Powerball frenzy has officially taken hold, inspiring even those “I’ll never win,” folks to buy a ticket(s), and some for the first time. You’ll see long lines of optimistic players betting against the odds (which just so happen to be about one in 292 million) in hopes of winning big.
The advertised $1.5 billion – and counting – jackpot, however, isn’t exactly an accurate picture of what the winner will take home. Most players know your total take-home largely depends on whether you choose a lump-sum or opt for annual payments. But, one mustn’t forget about taxes, both federal and state… and maybe local taxes, too.
There are a total of 44 states that participate in Powerball, plus Washington, D.C., Puerto Rico and the U.S. Virgin Islands. The states that don’t, but will tax your lottery winnings anyway, are Nevada, Utah, Mississippi, Alabama, and Hawaii, according to USAMega.
For most potential Powerball winners, your state very much intends to take a large cut of the lottery winnings. New York, for example, has a steep tax rate in comparison with other states - 8.82 percent. And if you live in New York City, don’t forget about the additional local tax of 3.876 percent it will take, too.
Eleven jurisdictions, however, will leave your winnings be. If you’re lucky enough to live in a state that either has no income tax or chooses not to include lottery winnings in taxable income, you’ll be able to hold on to more of the money. Those states include Alaska, California, Delaware, Florida, New Hampshire, Pennsylvania, South Dakota, Tennessee, Texas, Washington and Wyoming.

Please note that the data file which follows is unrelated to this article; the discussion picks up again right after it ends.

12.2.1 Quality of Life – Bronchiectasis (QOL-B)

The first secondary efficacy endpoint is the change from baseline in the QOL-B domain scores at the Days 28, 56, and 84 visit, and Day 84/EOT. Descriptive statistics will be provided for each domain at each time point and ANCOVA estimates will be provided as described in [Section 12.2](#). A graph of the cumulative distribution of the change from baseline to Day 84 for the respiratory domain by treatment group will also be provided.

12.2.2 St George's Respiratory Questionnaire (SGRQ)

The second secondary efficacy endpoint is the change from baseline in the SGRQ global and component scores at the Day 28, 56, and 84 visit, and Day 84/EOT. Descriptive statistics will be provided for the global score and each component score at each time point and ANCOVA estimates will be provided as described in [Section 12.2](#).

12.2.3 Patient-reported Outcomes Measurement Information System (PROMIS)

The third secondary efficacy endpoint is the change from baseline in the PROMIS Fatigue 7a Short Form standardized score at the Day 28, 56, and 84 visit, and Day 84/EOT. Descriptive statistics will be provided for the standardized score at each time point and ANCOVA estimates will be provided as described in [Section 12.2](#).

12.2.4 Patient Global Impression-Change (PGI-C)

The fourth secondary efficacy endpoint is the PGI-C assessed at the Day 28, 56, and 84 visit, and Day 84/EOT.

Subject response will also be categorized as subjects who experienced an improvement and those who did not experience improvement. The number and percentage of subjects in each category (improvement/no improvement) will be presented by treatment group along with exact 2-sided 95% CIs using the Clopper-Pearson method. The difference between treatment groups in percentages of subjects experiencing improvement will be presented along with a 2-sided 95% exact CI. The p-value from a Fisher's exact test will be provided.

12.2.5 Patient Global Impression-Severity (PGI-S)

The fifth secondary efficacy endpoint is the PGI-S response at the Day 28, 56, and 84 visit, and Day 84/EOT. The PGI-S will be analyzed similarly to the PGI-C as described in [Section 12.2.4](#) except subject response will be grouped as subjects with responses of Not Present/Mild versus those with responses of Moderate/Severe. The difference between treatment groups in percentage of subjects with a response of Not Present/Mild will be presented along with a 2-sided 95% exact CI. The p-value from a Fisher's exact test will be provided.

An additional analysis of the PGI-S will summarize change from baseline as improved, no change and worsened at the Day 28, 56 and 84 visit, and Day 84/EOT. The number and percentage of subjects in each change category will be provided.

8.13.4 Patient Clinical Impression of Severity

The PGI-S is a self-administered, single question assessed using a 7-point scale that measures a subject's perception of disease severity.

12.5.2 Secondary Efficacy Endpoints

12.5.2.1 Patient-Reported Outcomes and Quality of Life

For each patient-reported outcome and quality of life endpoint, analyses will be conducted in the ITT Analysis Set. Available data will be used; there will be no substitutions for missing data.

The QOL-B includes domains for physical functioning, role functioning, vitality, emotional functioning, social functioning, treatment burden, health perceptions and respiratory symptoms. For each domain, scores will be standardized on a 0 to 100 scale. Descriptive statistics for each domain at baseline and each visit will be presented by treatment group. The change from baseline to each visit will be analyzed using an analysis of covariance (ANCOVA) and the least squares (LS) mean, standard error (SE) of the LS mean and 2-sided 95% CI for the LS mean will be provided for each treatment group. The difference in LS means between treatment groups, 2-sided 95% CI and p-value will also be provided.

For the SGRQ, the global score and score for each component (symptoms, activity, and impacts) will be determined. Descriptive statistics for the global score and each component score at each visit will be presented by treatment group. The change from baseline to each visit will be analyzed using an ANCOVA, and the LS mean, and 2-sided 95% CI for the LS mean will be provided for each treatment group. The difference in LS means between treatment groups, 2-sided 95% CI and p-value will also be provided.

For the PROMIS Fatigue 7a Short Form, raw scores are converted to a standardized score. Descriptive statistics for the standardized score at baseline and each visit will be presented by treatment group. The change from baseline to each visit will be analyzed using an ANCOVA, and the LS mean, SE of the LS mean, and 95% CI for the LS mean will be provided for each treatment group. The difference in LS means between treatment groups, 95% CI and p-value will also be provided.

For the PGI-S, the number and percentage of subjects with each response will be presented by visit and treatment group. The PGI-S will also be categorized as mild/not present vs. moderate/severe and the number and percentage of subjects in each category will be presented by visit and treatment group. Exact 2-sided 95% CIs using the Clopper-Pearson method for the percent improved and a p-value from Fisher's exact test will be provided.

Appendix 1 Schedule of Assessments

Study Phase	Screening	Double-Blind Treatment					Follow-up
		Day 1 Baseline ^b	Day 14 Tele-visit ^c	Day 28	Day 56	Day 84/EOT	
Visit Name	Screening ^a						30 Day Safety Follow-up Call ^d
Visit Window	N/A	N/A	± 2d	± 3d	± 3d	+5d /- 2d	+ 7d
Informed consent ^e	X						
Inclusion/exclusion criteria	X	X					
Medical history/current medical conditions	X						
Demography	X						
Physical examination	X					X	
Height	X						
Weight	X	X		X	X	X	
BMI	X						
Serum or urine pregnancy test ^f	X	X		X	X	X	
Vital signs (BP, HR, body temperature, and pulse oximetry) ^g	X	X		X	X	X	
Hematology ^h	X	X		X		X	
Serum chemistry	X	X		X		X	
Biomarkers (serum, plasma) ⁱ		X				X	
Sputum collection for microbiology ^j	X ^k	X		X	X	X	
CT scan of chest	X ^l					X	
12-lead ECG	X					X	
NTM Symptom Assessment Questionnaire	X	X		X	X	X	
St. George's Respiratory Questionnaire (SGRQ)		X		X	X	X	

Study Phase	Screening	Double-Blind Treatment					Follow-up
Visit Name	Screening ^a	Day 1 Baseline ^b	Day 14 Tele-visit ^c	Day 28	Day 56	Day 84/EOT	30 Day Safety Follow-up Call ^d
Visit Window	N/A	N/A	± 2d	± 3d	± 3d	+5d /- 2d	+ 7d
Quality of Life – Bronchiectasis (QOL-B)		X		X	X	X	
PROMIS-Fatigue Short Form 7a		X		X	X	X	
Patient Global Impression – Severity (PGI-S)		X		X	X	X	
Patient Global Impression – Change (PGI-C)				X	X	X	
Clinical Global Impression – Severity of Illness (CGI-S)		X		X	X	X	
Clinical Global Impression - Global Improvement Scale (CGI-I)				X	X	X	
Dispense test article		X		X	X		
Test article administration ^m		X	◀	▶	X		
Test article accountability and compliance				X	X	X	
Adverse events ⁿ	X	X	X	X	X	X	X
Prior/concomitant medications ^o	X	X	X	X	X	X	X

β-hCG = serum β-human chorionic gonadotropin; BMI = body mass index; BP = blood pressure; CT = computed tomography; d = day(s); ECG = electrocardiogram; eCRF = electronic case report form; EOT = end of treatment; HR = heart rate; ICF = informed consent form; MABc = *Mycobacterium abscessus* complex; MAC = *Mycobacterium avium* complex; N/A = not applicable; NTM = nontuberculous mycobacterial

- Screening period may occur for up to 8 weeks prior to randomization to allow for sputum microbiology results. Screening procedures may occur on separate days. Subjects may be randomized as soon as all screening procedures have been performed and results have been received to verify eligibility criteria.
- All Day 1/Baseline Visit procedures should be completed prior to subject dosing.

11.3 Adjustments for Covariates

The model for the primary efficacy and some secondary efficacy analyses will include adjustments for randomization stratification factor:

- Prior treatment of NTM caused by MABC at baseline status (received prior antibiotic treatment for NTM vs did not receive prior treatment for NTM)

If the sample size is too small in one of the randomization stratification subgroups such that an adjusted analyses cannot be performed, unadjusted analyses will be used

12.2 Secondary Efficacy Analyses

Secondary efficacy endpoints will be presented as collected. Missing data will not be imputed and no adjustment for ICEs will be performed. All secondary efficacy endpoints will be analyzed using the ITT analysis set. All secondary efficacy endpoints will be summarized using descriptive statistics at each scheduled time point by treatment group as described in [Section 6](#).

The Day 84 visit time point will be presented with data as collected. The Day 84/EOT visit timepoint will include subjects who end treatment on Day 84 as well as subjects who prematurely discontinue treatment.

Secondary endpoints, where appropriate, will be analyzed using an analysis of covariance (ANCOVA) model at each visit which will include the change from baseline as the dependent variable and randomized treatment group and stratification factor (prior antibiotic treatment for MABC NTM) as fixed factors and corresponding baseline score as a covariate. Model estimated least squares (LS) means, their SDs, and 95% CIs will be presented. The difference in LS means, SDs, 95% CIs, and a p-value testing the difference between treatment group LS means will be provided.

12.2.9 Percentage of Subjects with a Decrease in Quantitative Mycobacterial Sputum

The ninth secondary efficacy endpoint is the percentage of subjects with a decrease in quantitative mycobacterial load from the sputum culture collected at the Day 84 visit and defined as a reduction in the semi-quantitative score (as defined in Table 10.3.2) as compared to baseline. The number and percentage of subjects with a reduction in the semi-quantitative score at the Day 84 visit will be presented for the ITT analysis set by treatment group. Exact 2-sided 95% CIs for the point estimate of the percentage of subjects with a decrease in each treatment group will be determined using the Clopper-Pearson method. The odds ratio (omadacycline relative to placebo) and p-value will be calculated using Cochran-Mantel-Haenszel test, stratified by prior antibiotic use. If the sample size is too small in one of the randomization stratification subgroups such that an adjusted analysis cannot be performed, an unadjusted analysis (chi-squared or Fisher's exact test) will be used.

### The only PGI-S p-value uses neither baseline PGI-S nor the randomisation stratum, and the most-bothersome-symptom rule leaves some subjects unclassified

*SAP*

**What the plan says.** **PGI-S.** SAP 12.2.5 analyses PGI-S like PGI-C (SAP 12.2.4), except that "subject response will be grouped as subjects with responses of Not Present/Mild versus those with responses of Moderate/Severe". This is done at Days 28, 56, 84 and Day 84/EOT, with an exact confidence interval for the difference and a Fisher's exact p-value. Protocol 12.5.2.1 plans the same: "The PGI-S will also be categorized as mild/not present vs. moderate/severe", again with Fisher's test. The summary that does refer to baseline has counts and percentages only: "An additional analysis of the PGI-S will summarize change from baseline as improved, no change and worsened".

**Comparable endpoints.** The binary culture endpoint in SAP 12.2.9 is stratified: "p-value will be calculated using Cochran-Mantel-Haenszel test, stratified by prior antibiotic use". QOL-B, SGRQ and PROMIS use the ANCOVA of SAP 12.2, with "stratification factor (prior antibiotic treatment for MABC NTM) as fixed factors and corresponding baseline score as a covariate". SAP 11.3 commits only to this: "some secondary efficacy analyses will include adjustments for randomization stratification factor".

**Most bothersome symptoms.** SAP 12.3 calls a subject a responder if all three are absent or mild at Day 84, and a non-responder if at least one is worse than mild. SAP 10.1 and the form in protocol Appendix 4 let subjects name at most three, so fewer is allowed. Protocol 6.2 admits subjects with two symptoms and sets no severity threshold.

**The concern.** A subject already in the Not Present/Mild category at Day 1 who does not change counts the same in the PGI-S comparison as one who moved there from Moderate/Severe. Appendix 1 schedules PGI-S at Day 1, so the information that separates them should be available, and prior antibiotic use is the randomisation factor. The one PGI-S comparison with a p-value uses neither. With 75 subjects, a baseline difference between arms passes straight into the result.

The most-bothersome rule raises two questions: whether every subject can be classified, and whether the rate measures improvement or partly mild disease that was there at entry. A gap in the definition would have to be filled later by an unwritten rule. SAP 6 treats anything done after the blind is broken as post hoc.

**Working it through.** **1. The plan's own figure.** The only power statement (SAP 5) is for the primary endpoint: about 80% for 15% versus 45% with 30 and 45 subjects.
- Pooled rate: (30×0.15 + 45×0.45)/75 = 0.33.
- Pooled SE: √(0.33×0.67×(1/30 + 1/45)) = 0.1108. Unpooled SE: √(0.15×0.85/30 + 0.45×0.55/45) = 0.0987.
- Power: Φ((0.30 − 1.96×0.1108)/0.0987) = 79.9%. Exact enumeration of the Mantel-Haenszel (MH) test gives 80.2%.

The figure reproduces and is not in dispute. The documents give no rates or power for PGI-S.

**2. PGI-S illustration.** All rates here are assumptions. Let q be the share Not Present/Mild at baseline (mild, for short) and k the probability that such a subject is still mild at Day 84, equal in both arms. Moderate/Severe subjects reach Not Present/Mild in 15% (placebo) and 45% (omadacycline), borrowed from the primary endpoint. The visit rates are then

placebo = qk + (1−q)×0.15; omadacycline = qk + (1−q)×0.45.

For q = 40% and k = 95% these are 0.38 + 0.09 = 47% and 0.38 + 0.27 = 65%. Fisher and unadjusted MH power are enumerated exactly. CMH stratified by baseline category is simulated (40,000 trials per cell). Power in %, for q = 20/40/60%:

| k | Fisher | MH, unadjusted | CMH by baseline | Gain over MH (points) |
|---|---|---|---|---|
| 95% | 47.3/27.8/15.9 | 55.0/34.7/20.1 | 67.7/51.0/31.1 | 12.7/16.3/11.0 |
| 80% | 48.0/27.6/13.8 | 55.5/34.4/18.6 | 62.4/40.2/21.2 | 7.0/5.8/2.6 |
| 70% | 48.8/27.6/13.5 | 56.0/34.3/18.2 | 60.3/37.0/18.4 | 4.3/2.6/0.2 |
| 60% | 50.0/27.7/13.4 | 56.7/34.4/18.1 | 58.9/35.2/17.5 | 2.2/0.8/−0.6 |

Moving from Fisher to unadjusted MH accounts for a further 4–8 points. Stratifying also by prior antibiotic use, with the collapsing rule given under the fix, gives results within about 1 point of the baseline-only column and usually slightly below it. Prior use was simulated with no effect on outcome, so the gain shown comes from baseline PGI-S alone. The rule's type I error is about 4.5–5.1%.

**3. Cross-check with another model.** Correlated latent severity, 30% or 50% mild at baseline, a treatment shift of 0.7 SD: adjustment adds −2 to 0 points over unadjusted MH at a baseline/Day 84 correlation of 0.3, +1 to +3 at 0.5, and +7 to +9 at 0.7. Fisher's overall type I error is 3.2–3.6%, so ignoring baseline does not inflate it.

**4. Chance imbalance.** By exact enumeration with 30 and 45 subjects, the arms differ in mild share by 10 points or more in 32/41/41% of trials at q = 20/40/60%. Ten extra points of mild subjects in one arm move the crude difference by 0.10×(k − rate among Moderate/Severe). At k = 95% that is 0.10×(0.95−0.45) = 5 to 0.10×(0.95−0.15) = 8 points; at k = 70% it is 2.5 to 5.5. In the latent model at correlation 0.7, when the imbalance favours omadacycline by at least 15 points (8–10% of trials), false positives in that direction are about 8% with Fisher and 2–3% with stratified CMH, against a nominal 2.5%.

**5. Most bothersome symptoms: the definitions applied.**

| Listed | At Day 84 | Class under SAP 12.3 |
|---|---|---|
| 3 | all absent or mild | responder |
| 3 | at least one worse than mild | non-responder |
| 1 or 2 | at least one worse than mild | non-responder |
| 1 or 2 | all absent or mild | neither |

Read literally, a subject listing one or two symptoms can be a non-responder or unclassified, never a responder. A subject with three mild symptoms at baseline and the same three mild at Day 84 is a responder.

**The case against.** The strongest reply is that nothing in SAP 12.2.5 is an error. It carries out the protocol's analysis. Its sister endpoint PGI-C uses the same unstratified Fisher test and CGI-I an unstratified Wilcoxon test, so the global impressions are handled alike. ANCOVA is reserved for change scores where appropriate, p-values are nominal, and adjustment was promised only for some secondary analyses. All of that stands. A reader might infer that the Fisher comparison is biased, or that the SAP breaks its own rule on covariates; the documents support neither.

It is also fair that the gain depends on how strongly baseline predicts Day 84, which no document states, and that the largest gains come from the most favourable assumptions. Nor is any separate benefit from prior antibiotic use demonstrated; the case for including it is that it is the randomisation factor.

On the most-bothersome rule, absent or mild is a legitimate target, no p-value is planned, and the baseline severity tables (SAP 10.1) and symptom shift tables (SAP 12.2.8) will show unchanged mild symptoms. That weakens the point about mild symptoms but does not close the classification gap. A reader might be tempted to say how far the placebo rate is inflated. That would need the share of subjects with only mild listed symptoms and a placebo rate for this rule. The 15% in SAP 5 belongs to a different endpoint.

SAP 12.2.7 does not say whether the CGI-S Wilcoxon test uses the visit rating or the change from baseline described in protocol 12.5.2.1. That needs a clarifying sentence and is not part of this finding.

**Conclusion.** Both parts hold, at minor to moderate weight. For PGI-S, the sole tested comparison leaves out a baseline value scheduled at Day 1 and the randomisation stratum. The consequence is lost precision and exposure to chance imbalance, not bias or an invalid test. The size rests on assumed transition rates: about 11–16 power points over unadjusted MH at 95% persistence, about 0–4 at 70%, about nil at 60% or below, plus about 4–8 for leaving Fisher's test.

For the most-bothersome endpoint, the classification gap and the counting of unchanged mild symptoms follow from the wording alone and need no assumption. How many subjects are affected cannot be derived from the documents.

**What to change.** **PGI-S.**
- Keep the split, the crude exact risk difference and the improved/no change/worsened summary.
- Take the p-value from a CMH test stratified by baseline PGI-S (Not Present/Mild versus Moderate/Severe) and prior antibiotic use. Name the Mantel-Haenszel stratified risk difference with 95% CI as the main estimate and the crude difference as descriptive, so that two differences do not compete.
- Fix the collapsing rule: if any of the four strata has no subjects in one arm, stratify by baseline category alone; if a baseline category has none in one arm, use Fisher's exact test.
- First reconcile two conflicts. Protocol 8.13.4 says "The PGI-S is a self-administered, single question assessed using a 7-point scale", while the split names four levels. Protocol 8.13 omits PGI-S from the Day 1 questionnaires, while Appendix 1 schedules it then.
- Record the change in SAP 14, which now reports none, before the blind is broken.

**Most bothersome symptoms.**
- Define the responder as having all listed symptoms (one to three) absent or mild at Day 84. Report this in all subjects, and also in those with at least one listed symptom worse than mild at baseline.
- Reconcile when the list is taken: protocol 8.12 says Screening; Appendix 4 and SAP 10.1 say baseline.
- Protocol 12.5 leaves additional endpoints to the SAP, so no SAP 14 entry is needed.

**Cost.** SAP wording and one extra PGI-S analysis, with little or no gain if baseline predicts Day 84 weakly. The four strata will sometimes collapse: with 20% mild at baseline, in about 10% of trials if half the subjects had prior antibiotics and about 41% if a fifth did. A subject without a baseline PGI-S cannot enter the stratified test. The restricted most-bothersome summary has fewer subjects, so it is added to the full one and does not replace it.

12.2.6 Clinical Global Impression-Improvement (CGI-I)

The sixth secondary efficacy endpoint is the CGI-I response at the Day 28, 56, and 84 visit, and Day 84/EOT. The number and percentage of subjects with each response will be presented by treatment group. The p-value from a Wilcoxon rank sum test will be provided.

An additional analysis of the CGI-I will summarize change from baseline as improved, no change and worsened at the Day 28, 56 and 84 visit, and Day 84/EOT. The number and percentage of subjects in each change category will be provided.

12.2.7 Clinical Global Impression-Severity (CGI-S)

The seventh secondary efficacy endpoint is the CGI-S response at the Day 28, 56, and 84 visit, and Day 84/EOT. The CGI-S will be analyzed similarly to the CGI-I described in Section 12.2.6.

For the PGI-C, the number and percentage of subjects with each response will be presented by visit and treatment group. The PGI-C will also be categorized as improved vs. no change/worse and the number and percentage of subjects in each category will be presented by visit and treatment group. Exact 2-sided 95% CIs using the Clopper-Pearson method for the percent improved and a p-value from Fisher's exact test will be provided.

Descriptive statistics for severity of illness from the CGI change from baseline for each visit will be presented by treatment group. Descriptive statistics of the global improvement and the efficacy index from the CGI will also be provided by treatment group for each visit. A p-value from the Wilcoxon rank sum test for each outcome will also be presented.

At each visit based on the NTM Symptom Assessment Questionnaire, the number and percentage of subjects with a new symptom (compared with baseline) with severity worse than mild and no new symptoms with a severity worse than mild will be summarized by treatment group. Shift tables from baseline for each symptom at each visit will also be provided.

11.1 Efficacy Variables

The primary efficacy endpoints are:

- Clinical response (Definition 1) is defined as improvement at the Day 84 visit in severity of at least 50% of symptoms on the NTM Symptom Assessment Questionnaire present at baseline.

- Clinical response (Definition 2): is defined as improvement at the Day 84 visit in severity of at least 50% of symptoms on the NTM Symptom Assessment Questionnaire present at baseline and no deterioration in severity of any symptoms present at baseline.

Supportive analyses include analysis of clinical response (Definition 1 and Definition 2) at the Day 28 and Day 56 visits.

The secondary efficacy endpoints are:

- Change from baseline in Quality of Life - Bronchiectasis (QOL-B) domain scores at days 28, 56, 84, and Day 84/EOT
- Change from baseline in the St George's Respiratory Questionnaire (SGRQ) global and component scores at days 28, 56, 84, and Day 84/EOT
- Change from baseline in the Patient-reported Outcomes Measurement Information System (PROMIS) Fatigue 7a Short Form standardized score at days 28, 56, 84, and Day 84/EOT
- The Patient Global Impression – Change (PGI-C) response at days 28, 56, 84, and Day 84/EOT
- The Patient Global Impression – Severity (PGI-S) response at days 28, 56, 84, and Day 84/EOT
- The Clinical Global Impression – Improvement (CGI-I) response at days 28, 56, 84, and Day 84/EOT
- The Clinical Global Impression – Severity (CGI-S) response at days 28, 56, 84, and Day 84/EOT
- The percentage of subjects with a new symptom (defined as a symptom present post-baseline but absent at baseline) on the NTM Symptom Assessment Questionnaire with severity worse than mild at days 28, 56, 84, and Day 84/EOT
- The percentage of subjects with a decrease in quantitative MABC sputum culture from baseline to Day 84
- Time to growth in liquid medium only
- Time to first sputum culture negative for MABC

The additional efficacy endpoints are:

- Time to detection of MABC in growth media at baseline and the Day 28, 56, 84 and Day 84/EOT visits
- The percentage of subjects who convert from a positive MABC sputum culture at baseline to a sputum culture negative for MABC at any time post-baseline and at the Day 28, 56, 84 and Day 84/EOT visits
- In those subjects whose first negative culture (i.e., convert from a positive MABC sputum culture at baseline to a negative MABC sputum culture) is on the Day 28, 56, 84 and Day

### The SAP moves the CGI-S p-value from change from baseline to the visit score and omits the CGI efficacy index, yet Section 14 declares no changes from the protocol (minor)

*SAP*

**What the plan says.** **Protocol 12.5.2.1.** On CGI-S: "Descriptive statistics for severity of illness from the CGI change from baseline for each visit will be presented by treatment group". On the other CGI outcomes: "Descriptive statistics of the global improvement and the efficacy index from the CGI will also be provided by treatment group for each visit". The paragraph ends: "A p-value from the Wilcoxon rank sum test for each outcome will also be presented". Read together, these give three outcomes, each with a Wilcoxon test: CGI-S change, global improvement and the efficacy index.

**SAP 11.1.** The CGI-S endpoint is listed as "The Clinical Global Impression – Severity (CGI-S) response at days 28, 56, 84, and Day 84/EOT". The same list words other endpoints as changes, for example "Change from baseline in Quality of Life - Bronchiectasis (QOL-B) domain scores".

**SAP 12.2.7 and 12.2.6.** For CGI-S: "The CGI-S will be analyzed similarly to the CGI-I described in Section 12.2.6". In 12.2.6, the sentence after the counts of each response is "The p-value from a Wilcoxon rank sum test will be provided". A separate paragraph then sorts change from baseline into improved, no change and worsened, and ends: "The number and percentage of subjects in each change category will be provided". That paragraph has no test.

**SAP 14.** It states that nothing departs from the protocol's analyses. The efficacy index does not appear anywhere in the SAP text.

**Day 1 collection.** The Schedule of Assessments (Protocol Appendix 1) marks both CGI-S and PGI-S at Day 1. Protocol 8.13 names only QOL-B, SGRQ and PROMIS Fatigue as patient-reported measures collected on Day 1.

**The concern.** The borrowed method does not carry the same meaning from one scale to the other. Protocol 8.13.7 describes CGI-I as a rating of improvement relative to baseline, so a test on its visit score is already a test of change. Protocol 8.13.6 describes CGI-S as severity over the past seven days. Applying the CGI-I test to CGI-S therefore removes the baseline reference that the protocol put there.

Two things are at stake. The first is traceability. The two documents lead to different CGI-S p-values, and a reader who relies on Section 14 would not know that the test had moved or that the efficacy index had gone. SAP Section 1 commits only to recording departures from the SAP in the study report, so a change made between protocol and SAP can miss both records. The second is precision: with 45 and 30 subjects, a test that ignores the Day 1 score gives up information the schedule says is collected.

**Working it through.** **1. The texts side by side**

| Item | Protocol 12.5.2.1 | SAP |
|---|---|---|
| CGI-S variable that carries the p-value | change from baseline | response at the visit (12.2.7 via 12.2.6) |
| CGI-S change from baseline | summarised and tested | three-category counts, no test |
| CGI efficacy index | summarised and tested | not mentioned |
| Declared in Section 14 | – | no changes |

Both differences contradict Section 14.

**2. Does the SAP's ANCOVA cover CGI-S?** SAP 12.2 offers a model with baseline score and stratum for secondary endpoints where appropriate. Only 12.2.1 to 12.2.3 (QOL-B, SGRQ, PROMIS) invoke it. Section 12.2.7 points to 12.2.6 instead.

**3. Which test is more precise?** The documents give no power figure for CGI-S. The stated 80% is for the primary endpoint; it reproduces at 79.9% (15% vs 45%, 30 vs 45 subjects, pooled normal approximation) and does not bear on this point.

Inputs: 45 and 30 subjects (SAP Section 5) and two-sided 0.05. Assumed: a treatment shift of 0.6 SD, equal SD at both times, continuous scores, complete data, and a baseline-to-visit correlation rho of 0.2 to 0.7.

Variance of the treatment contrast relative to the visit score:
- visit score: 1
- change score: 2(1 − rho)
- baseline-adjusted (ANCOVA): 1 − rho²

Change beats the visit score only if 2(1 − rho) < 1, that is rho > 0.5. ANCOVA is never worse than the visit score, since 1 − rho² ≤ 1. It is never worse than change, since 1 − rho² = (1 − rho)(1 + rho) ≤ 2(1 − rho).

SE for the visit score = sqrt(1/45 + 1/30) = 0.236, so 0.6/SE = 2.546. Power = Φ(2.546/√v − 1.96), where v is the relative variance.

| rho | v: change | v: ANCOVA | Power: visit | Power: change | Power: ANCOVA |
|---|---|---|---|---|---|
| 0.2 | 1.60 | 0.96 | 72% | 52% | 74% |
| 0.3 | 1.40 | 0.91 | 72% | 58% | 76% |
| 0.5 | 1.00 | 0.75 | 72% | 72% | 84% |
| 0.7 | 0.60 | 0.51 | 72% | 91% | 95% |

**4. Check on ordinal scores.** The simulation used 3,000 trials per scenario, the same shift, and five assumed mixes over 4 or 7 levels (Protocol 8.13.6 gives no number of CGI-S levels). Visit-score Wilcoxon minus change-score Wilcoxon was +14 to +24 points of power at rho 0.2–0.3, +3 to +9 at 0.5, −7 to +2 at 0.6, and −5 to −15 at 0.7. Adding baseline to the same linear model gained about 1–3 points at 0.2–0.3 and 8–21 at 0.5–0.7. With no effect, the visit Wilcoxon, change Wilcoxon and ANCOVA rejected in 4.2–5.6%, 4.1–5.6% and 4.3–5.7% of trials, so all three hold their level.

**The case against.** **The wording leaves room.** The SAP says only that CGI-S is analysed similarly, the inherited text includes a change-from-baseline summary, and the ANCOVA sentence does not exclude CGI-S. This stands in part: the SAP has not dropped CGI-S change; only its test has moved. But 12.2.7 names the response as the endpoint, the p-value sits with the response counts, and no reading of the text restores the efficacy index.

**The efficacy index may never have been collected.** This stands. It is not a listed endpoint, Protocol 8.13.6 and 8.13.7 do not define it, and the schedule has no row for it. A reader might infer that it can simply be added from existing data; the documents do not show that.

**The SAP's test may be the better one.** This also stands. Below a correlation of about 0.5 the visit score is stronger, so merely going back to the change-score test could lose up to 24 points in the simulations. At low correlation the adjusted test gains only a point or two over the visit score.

But if you’re already packing your bags - not so fast. Under California law, for example, lottery winnings are considered taxable income if they originate from another state’s lottery.
Also, despite Indiana’s relatively low tax rate of 3.4 percent on lottery winnings, it should be noted that as of Jan. 1, the state now declares all of a taxpayer’s lottery winnings (including those from another state’s lottery), fully taxable, no longer providing any available deduction from income.
Winning the lottery may be sweet but isn't a piece of cake as some may think, and the amount you’ll take home depends largely on where you live. There are many other factors at play, too, that will affect your total winnings, such as federal tax, deductions, gift tax, charitable contributions...and family members you never knew you had.
Continue the conversation on Bloomberg BNA’s State Tax Group’s LinkedIn page: Should lottery winnings be taxed at all?
For more information about state tax issues, sign up for a free trial of the Bloomberg BNA Premier State Tax Library.
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